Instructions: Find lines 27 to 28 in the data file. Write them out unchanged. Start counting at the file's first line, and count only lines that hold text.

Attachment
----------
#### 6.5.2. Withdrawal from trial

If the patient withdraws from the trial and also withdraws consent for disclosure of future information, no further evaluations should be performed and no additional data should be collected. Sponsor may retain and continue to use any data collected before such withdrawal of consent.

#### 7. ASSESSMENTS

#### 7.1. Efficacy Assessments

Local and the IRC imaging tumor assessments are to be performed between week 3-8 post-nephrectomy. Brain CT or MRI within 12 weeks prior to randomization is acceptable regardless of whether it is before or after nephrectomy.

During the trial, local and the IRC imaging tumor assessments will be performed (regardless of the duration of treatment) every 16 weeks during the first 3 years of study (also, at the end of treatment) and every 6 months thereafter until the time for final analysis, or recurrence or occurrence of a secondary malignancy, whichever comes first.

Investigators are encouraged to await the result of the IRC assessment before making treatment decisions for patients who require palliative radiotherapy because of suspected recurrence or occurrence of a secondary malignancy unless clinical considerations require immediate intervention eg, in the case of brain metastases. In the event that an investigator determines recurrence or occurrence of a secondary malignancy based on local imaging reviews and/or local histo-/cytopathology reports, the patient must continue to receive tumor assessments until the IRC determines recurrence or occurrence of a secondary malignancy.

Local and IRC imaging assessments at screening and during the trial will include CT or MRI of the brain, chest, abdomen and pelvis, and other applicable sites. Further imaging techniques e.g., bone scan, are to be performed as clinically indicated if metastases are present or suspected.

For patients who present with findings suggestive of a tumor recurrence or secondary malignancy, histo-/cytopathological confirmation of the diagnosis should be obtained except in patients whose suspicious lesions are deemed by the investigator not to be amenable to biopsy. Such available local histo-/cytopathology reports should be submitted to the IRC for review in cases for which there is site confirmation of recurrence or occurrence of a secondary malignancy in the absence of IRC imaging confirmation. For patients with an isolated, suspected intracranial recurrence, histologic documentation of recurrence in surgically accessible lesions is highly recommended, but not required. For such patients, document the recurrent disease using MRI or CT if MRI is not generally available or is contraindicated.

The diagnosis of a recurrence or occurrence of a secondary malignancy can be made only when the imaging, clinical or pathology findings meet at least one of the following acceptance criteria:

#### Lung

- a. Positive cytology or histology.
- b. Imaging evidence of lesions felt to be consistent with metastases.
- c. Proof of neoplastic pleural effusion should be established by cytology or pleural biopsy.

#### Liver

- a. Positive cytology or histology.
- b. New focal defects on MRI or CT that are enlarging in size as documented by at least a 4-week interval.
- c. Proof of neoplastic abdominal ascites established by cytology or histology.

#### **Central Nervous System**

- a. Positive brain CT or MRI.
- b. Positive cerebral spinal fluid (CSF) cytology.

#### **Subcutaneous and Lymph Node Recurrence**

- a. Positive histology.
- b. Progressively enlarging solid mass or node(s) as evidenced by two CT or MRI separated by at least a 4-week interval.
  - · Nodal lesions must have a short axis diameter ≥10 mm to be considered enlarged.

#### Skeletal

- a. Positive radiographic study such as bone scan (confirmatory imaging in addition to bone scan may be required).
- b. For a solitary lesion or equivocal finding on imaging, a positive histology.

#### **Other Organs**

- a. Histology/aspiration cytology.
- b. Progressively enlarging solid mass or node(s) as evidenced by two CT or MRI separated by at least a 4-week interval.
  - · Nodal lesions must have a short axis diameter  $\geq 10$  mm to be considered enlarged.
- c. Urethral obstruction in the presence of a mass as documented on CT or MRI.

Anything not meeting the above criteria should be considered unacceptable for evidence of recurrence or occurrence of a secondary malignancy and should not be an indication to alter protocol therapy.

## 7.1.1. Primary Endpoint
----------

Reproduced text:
- a. Positive radiographic study such as bone scan (confirmatory imaging in addition to bone scan may be required).
- b. For a solitary lesion or equivocal finding on imaging, a positive histology.